image   My parents met while they both were in the Air Force. My brother-in-law was an Air Force Academy graduate and flew F-4 fighters. My sister’s world changed drastically when an Air Force sedan pulled up to our house with a chaplain and public affairs officer to tell us he had been killed during a training mission over South Korea.

    My wife’s cousin was a cadet at West Point and served during the Iraq War and my nephew went through Officer Candidate School and led a platoon in the Afghanistan War.

    I thought I was an expert on all things related to our veterans but I wasn’t. I’m still not, but living outside Washington DC I have been fortunate to learn more from some amazing people that are helping and from those that have served. I have had the privilege of meeting many veterans that served during WWII, Korea, Vietnam and the wars in Iraq and Afghanistan.

    I have met wounded warriors and talked with their families about the sacrifices they were making. I have met homeless veterans, those that are struggling with unseen wounds, some feel guilty that they survived and some were fortunate enough to serve and come home safe. They all served for personal reasons and the one common quality I have noticed in all of them is pride; pride in our country and pride in their service. As a nation, we are blessed by those that have stepped up to serve.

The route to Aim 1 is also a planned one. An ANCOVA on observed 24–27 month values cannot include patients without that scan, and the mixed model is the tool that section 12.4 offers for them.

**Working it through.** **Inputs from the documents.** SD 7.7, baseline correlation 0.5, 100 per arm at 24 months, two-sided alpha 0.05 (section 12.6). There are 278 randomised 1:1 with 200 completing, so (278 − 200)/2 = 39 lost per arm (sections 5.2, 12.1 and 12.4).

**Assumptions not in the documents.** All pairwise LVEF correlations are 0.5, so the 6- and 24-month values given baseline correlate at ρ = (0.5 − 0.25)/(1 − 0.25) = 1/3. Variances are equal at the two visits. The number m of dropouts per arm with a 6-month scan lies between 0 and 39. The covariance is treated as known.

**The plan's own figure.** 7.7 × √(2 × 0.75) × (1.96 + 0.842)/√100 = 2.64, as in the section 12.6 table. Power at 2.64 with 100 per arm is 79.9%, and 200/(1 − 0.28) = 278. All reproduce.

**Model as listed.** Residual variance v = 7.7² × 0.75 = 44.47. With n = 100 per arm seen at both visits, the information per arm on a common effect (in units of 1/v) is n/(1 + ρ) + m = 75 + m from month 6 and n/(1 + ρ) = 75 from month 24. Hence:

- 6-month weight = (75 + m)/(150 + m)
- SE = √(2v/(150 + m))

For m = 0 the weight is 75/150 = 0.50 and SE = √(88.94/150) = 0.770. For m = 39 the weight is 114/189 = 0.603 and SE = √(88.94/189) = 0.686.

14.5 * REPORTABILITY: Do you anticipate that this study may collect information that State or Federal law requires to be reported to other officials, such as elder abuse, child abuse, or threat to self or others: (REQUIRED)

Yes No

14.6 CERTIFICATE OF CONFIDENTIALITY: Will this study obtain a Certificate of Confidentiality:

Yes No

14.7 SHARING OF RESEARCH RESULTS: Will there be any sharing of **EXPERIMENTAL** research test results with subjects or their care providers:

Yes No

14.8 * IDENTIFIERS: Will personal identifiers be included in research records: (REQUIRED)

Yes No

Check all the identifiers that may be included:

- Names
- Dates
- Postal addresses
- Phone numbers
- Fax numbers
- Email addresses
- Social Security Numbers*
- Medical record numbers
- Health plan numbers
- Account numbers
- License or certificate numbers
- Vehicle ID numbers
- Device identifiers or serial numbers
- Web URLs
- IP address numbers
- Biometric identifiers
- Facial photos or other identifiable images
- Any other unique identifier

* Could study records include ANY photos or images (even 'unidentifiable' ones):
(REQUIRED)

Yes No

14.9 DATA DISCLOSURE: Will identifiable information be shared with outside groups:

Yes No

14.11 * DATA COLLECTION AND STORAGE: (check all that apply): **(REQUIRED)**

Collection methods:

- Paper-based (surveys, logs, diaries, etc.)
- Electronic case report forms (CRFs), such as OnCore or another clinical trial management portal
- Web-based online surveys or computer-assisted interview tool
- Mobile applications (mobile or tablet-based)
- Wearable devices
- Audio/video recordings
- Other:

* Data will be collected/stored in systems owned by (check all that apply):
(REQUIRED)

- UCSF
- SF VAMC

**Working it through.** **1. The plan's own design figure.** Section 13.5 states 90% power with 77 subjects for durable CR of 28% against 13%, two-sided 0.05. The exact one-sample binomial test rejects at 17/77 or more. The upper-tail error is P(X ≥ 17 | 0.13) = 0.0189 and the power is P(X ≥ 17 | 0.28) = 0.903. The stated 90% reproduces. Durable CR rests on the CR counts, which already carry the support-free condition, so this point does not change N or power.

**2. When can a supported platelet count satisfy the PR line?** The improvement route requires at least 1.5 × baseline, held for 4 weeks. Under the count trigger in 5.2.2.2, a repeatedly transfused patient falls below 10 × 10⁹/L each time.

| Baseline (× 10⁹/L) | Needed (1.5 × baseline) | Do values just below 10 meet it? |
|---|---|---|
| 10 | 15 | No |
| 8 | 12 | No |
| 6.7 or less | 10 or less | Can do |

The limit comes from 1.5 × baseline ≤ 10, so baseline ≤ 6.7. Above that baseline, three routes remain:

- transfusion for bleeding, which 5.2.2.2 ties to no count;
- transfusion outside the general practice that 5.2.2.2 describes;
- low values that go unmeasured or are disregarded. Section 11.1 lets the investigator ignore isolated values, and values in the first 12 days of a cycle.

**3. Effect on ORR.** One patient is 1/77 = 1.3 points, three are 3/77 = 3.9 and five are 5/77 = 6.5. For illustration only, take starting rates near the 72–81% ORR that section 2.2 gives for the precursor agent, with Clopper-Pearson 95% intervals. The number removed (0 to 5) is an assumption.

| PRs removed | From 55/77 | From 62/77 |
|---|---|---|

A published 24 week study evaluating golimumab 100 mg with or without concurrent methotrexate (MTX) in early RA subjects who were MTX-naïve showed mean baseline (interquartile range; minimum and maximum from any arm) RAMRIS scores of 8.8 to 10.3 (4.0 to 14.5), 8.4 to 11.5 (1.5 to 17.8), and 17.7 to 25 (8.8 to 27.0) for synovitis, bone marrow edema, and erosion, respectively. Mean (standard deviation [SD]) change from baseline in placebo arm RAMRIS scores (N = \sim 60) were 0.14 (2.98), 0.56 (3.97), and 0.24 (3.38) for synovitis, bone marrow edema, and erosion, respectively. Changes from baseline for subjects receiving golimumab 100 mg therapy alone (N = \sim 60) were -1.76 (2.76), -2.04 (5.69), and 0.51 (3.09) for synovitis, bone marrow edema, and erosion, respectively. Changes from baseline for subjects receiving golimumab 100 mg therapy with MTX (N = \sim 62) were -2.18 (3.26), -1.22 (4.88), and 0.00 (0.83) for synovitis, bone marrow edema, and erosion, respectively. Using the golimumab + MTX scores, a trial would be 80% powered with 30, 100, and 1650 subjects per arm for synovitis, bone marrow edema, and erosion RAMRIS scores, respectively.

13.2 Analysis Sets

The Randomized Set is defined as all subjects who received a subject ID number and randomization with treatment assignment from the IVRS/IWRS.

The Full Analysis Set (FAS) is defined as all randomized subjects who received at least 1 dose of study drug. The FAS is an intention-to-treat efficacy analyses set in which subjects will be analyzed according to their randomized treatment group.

One of the most important facts that I have learned is that our veterans come home to communities, not commands. When our wounded warriors come home to heal it isn’t just about the hospital or the veterans center, it’s their community that steps forward and has the services they need to reclaim their lives.   image

    Every community play a central role as our veterans, our wounded, their families, and the families of the fallen transition back to civilian life but many aren’t ready to meet their unique needs.

    Fortunately there are organizations that are stepping forward to help. Organizations like Easter Seals, the USO, TAPS, Operation Mend, Fisher House, Hope for the Warriors and others are working to help communities provide those essential services. Another important area of need is employment and that’s where corporate America can step in and help and many have. Companies like Disney, American Airlines, Home Depot, Sears, JP Morgan Chase and my company, Microsoft, have special programs for our veterans. Microsoft has a strong veteran’s community and has created We Still Serve, which helps veterans understand how their skills translate to jobs at Microsoft as well as the Elevate America Veterans Initiative, providing no cost IT skills training and certification for veterans and cash donations to organizations that are helping them.

    image   Former Chairman of the Joint Chiefs, Admiral Michael Mullen started a grass roots effort called the Sea of Goodwill to bring public and private solutions together to help our veterans. He truly understood that the challenges facing our veterans were too great for the government or a handful of companies to solve alone.

    The current Chairman, General Martin Dempsey has continued this effort. We need everyone leaning forward to fill the gaps in services and opportunities.